Columbia Star

1963        Celebrating 60 Years      2023

Pineville, a historic refuge— A Planter Thrives

Originally published September 28, 2007

Henry William Ravenel Photo from South Caroliniana Library

Henry William Ravenel Photo from South Caroliniana Library

Henry William Ravenel thrived as gentleman planter in Pineville before the Civil War destroyed his society and his livelihood. As a scientist, he survived the Civil War and Reconstruction and made a major contribution to botany in America.

He was a fourth generation Huguenot born in 1814 to Dr. Henry Ravenel and his wife, Catherine Stevens. Two years later, the family moved from Woodville Plantation to Pineville. When his mother died in 1816, Henry William was sent to live with his grandfather, René Ravenel, in Charleston.

Tamara Miner Haygood has written an excellent biography— Henry William Ravenel, 1814-1887: South Carolina Scientist in the Civil War Era. The following analysis is based on her book.

Dr. Henry Ravenel’s second wife died a few years later, and he married a third time to Elizabeth Porcher of Ophir Plantation in Pineville. Henry William’s grandparents died in 1822 and 1826, and he returned to his father’s household in his recently inherited Pooshee Plantation in Pineville.

Young Ravenel grew up listening to stories told by aging soldiers, who had fought with Gen. Francis Marion, and family slaves, who recalled African adventures with snakes, elephants, and lions. He spent his childhood walking the rice and cotton fields and wading through the Santee swamplands.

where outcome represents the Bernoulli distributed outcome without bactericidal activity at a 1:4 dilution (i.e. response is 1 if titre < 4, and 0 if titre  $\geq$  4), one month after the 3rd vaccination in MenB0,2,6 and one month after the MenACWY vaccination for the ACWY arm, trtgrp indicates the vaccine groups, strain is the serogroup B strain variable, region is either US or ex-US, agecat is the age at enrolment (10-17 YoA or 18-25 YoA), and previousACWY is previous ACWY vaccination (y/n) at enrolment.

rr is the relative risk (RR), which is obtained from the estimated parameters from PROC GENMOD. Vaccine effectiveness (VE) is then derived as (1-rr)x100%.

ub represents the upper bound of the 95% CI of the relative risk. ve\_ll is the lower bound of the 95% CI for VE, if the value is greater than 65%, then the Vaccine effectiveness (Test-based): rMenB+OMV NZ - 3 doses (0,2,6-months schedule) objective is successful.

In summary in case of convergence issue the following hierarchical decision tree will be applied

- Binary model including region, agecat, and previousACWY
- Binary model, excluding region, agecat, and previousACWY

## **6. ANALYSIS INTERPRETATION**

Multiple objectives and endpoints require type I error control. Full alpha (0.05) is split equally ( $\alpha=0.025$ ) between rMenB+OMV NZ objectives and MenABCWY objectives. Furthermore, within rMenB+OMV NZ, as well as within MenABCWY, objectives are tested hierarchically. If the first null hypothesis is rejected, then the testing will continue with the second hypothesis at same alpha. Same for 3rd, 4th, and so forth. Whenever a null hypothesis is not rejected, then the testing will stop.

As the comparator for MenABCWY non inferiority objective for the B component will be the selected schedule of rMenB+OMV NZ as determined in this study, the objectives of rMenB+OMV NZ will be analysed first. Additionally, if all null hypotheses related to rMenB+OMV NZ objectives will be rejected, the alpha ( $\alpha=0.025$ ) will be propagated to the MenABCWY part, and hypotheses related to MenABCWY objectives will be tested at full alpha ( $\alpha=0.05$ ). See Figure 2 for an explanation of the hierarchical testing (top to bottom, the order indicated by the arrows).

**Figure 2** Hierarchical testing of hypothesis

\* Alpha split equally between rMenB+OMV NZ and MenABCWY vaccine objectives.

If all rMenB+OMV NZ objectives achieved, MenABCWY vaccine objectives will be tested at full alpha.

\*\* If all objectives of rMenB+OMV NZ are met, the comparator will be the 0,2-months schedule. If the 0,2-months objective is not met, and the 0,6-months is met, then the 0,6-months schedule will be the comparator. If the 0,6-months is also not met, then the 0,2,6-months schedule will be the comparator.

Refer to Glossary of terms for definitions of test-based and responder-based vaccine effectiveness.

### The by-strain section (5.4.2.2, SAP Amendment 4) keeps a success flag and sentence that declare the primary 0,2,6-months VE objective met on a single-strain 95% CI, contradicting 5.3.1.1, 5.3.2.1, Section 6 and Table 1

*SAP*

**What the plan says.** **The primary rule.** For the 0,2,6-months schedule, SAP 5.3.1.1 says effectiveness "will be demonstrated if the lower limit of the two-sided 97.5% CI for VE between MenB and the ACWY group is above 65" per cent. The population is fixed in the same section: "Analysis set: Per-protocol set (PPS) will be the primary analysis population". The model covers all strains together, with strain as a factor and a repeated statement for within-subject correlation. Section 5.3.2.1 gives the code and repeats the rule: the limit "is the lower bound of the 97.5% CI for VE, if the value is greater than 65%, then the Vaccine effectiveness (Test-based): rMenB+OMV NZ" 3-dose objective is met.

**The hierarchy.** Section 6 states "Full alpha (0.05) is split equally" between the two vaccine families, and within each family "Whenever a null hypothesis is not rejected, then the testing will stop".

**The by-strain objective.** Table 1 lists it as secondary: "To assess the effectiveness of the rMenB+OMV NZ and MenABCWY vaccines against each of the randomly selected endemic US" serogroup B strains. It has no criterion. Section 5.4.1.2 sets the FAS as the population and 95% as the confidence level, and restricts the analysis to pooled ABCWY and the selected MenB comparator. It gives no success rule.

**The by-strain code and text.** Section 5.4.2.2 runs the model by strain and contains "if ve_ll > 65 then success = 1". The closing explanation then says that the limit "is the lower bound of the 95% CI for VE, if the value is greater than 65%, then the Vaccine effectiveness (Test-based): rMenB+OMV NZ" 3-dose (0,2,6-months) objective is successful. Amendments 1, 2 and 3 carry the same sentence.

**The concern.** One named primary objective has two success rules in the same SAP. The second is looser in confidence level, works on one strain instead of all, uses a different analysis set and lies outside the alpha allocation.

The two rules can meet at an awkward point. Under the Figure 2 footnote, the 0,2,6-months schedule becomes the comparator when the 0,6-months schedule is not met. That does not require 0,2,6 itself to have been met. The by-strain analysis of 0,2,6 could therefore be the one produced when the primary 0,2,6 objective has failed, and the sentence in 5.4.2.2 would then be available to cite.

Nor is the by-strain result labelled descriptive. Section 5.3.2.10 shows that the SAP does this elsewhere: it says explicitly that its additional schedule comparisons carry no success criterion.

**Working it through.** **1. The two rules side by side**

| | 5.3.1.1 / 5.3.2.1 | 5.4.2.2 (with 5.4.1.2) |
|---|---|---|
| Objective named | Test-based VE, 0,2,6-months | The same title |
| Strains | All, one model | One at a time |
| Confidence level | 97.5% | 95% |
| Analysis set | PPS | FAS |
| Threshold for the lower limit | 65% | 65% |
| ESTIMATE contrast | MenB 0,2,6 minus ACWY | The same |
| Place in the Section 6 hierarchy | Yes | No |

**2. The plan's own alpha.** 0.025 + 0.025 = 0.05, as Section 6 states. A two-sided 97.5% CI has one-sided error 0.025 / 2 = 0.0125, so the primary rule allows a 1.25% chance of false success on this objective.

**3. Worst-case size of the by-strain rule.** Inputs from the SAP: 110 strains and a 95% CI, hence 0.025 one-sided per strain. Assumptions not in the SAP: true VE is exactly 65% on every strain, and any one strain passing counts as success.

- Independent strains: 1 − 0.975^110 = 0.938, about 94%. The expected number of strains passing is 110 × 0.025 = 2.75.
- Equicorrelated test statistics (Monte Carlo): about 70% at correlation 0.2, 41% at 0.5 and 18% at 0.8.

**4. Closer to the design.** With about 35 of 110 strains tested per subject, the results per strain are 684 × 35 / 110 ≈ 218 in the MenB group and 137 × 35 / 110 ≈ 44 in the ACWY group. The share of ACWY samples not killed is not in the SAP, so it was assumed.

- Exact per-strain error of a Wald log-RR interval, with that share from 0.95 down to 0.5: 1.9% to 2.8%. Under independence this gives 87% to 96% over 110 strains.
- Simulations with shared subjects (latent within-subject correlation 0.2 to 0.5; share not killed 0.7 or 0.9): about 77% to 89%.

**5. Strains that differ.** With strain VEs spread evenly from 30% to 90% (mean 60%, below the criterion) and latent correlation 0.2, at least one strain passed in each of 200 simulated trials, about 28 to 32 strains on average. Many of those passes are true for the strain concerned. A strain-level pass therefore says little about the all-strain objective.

He entered Pineville Academy in 1820. The headmaster was Jacob Gillett, a graduate of Dartmouth. Henry William’s first teacher was John Service. He studied grammar, reading, arithmetic, geometry, Latin, Greek, geography, but not science. It is likely, however, he was familiar with the works of Thomas Walter, a Pineville scientist who had published Flora Caroliniana, a Latin catalogue of local plants, in 1788. Walter’s grave and arboretum were near Henry William’s home.

Ravenel graduated from Pineville Academy in 1828 and went to Columbia to study under James M. Daniels, a former teacher at the academy. A year later he enrolled at South Carolina College. He was 15 years old, the minimum age for enrollment.

His professors included Thomas Cooper, Thomas Park, Robert Henry, Henry Nott, and Robert W. Gibbes. Two of his classmates were James H. Hammond, future governor of South Carolina, and J. Marion Sims, a future pioneer in gynecology.

Ravenel joined the Clariosophic Society, a debating club. He joined other students, all male, in late nights at Lyons’ Saloon but refrained from the occasional protests and town-gown riots. Every summer, he returned to Pineville where he socialized with his friends and relatives.

After graduating in 1832, Henry William Ravenel retired to Pineville to study for entry into medical school. However, his father gave him the 600-acre Northampton plantation formerly owned by William Moultrie, complete with slaves and equipment, and 18-year-old Henry William instantly became a gentleman planter.

He joined the St. John’s Hunting Club, an all-male social organization, and the similar St. Stephen’s Jockey Club. In 1823, he was among the founding members of the Pineville Police Association, which was organized to protect the citizens from possible slave uprisings like the Denmark Vesey Affair that had just happened in Charleston.

Ravenel and Elizabeth Gaillard Snowden were married by Rev. Christopher Gadsden in 1835 in Charleston. They lived at Northampton but spent winters at his father’s Pooshee Plantation with his six step-siblings. Because of the Pineville Fever of 1834, they built a summer home at Pinopolis.

Henry William Ravenel had become a full-fledged member of the planter society centered around Pineville. He had the connections, the knowledge, and the aptitude needed to compete in the global marketplace. With careful management of his rice and cotton, he became wealthy.

But, he was not satisfied. And war clouds were gathering.

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